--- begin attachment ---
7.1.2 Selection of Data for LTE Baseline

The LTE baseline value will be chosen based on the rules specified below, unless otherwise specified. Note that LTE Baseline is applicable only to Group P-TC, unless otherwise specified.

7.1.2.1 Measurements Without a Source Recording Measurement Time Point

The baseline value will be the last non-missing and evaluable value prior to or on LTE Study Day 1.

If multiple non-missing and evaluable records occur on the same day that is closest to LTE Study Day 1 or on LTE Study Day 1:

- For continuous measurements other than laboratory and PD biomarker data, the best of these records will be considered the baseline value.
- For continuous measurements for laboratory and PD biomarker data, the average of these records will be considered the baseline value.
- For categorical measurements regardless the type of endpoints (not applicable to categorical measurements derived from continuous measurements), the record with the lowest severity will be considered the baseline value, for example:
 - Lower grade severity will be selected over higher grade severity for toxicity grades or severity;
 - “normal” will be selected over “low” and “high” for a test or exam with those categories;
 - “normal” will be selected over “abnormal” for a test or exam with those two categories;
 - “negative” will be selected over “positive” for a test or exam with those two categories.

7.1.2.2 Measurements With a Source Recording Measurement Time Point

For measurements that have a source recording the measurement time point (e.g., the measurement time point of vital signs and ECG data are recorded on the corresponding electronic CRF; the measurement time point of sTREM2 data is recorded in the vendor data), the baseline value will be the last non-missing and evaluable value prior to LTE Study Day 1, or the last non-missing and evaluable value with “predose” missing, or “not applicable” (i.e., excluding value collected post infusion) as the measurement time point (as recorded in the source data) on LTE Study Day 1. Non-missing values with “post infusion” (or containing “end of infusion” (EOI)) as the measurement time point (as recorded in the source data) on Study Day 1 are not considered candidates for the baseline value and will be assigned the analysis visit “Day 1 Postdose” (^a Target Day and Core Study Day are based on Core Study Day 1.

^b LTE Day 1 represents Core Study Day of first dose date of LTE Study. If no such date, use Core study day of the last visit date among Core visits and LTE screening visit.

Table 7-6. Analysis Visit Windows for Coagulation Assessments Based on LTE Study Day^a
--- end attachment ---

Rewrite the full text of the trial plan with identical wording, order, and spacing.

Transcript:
7.1.2 Selection of Data for LTE Baseline

The LTE baseline value will be chosen based on the rules specified below, unless otherwise specified. Note that LTE Baseline is applicable only to Group P-TC, unless otherwise specified.

7.1.2.1 Measurements Without a Source Recording Measurement Time Point

The baseline value will be the last non-missing and evaluable value prior to or on LTE Study Day 1.

If multiple non-missing and evaluable records occur on the same day that is closest to LTE Study Day 1 or on LTE Study Day 1:

- For continuous measurements other than laboratory and PD biomarker data, the best of these records will be considered the baseline value.
- For continuous measurements for laboratory and PD biomarker data, the average of these records will be considered the baseline value.
- For categorical measurements regardless the type of endpoints (not applicable to categorical measurements derived from continuous measurements), the record with the lowest severity will be considered the baseline value, for example:
 - Lower grade severity will be selected over higher grade severity for toxicity grades or severity;
 - “normal” will be selected over “low” and “high” for a test or exam with those categories;
 - “normal” will be selected over “abnormal” for a test or exam with those two categories;
 - “negative” will be selected over “positive” for a test or exam with those two categories.

7.1.2.2 Measurements With a Source Recording Measurement Time Point

For measurements that have a source recording the measurement time point (e.g., the measurement time point of vital signs and ECG data are recorded on the corresponding electronic CRF; the measurement time point of sTREM2 data is recorded in the vendor data), the baseline value will be the last non-missing and evaluable value prior to LTE Study Day 1, or the last non-missing and evaluable value with “predose” missing, or “not applicable” (i.e., excluding value collected post infusion) as the measurement time point (as recorded in the source data) on LTE Study Day 1. Non-missing values with “post infusion” (or containing “end of infusion” (EOI)) as the measurement time point (as recorded in the source data) on Study Day 1 are not considered candidates for the baseline value and will be assigned the analysis visit “Day 1 Postdose” (^a Target Day and Core Study Day are based on Core Study Day 1.

^b LTE Day 1 represents Core Study Day of first dose date of LTE Study. If no such date, use Core study day of the last visit date among Core visits and LTE screening visit.

Table 7-6. Analysis Visit Windows for Coagulation Assessments Based on LTE Study Day^a